Karl Marx’s Legacy Is Written In Blood – OpEd
May 4, 2018
May 5th marks the 200th anniversary of the birth of Karl Marx. He is being celebrated by those who are horrified by Hitler, which makes their opposition to genocide phony. What Marx bequeathed—his legacy is written in blood—makes Hitler look benign. This is why anyone who condemns Hitler without also condemning his communist counterparts is a fraud. It is not Hitler’s body count that matters to them, it is the cause. As the Marxists are fond of saying, the truth is that which serves the cause.
Marx lived a parasitic existence, squeezing his parents for every dime he could get; he even managed to get an advance on his inheritance. His own pampered life was a far cry from the daily grind of the working class that he championed (how many workers had a maid?) As the great British historian Paul Johnson pointed out, Marx’s knowledge was not gleaned firsthand—there is no evidence that he ever set foot in a factory.
The classless society that Marx predicted would emerge under communism showcased his anthropological and sociological ignorance. Hierarchy and inequality are an essential and irrevocable part of the human condition, which is why no society in the history of the world has lacked either property.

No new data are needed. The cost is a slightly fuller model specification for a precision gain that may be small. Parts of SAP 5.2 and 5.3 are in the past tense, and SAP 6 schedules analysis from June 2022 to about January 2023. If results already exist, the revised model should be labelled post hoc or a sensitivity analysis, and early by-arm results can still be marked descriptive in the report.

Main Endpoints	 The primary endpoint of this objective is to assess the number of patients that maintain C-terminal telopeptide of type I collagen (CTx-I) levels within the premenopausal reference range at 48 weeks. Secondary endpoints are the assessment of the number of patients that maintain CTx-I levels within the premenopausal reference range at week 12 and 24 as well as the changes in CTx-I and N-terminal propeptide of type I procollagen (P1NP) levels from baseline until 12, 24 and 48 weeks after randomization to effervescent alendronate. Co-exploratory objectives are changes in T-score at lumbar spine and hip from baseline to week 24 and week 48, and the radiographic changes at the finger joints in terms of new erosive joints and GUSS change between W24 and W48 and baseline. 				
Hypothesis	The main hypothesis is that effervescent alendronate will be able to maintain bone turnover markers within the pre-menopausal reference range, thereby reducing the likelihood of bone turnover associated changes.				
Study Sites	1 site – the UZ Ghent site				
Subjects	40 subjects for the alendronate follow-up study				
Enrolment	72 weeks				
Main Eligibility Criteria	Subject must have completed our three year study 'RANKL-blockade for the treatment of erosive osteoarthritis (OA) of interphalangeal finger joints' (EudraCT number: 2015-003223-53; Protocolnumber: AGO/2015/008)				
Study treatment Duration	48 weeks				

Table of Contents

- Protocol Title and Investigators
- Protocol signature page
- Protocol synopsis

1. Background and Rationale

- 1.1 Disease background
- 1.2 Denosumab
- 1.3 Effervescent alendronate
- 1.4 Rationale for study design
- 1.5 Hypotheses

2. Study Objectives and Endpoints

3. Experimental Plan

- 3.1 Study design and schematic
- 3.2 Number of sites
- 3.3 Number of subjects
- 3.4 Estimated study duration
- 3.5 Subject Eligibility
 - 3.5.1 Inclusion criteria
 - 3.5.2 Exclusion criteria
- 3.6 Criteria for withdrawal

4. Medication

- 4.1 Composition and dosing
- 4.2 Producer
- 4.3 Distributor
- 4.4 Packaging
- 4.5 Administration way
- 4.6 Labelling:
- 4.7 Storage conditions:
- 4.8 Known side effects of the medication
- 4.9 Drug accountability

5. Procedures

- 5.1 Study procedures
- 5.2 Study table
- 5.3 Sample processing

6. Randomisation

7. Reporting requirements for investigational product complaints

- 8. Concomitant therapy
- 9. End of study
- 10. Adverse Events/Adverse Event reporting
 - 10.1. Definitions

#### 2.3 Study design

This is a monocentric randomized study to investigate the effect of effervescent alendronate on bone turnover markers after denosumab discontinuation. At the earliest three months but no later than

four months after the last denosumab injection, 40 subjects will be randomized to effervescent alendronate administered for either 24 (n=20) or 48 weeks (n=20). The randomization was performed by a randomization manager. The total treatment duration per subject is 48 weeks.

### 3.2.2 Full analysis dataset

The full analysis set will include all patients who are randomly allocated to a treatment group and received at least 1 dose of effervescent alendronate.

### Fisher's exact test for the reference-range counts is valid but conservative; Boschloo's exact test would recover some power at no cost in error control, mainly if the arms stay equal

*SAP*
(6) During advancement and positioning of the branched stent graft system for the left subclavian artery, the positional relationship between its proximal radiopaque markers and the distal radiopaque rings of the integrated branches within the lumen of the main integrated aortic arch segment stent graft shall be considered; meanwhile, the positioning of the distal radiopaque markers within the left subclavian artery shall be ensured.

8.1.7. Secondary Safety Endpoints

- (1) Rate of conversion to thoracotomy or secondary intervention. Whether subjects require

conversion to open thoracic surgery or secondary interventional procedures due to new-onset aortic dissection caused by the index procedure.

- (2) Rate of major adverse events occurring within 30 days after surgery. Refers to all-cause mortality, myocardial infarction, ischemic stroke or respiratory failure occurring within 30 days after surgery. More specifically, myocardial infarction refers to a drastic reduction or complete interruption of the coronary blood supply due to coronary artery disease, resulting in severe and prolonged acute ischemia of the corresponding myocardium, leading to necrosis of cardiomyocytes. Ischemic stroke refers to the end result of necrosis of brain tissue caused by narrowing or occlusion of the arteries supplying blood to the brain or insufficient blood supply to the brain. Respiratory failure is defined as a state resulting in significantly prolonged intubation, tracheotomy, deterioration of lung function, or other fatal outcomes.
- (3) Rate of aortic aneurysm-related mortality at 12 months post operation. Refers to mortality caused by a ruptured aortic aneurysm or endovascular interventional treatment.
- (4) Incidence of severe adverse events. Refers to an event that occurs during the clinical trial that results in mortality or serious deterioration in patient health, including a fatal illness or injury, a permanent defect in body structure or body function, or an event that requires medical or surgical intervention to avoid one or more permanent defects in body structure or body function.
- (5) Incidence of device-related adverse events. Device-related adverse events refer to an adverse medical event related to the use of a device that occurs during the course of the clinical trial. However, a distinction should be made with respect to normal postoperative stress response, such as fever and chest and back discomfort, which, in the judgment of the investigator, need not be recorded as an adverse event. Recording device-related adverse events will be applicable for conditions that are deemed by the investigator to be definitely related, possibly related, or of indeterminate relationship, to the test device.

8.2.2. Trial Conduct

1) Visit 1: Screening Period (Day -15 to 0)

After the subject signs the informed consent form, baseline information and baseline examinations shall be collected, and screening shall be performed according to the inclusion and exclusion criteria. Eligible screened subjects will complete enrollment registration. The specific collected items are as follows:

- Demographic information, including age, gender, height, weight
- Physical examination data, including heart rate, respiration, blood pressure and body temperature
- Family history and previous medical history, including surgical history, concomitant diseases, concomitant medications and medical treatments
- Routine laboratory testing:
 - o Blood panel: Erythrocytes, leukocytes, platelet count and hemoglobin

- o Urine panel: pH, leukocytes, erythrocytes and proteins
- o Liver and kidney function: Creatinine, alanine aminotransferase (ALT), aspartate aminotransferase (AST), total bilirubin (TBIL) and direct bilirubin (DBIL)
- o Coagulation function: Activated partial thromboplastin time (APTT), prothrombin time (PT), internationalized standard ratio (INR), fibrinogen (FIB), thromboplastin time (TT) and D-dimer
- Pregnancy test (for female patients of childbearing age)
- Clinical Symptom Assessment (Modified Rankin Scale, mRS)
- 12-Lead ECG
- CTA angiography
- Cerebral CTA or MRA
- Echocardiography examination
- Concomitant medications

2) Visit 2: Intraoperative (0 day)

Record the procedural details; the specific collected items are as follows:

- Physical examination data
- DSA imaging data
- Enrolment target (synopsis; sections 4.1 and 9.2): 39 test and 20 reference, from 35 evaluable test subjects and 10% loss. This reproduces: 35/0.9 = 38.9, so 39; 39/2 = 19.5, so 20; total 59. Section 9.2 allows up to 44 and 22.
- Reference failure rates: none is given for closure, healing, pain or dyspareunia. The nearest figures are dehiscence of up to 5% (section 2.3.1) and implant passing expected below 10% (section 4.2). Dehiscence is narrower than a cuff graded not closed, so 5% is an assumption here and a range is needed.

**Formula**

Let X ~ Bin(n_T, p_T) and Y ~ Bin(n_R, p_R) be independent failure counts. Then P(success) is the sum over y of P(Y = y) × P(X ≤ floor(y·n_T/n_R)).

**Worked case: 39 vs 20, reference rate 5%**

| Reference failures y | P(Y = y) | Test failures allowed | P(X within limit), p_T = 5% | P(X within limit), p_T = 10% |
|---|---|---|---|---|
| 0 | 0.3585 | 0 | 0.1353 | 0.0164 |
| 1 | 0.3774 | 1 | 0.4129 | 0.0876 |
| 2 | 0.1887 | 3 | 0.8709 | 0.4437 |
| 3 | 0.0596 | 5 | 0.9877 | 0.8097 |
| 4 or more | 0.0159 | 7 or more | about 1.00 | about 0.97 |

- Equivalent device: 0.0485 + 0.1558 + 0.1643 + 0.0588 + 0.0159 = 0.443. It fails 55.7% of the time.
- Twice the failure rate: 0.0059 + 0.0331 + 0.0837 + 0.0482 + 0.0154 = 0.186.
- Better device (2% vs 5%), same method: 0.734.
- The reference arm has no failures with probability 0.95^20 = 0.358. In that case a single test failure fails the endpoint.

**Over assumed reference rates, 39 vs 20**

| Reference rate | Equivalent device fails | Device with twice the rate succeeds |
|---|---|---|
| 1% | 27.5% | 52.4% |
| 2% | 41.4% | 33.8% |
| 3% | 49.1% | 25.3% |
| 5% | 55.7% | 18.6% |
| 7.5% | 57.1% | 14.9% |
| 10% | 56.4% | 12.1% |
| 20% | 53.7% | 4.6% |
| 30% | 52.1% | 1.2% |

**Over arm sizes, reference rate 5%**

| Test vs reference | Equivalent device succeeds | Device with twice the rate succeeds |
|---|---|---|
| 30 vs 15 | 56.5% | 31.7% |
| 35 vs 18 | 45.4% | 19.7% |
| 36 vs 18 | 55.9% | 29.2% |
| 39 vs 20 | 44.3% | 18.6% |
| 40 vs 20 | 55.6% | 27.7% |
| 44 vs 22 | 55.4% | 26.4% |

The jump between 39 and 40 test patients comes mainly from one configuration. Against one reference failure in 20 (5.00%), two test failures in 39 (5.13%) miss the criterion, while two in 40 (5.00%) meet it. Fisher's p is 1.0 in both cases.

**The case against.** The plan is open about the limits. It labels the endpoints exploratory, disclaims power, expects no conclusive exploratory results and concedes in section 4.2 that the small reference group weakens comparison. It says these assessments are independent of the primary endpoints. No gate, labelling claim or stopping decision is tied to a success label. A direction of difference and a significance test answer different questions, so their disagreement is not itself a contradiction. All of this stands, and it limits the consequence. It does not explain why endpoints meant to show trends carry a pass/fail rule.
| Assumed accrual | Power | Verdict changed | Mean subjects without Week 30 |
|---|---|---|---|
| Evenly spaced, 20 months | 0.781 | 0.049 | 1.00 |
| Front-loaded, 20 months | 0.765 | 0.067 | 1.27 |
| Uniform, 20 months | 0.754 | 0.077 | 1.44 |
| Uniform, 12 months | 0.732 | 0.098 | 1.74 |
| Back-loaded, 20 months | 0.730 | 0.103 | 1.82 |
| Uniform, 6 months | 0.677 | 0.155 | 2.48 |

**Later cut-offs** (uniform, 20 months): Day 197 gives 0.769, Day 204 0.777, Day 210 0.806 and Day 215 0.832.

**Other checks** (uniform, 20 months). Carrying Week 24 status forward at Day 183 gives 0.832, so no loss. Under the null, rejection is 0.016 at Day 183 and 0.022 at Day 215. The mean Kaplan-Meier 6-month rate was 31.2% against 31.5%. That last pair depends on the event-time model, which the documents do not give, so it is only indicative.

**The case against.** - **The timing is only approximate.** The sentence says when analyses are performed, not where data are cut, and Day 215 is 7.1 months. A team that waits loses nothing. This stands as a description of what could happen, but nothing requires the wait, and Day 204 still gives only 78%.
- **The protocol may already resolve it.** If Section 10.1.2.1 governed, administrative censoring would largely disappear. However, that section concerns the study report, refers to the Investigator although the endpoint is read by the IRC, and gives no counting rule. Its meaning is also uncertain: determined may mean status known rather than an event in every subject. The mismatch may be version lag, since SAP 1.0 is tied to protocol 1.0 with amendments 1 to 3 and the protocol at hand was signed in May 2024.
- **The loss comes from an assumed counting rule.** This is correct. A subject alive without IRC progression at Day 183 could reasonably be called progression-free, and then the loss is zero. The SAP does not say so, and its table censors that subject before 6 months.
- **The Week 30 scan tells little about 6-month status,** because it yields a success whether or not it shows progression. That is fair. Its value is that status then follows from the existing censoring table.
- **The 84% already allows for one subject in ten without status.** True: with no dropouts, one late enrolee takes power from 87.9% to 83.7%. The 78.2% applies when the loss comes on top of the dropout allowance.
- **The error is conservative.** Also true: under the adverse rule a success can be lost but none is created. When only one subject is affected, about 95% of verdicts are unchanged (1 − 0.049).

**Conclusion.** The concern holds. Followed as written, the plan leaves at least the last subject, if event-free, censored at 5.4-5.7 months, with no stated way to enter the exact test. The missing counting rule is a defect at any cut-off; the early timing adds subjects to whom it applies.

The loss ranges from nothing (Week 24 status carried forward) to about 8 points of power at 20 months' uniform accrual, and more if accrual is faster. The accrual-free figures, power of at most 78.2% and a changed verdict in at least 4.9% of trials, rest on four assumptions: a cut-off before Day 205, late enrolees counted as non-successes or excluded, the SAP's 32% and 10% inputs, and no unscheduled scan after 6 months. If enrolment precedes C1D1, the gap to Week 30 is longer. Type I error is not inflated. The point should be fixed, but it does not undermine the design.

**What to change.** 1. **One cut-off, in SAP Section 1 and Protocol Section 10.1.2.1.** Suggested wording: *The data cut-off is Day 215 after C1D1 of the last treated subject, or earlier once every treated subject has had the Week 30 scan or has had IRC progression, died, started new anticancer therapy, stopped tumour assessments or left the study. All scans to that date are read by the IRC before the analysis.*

Marx conceded that before the classless society was achieved there must be a “dictatorship of the proletariat.” He even went so far as to say that “In order to establish equality, we must first establish inequality.” But as history shows, the path to the classless society always ends with the dictatorship. Who did Marx say would staff the “dictatorship of the proletariat”? Why people like him—that job would fall to intellectuals.
What would the communist paradise look like? In his famous work, The German Ideology, Marx waxes romantic, explaining how each man would act. Under communism, “nobody has one exclusive sphere of activity…[making] it possible for me to do one thing today and another tomorrow, to hunt in the morning, fish in the afternoon, rear cattle in the evening, criticise after dinner, just as I have in mind, without ever becoming hunter, fisherman, herdsman or critic.”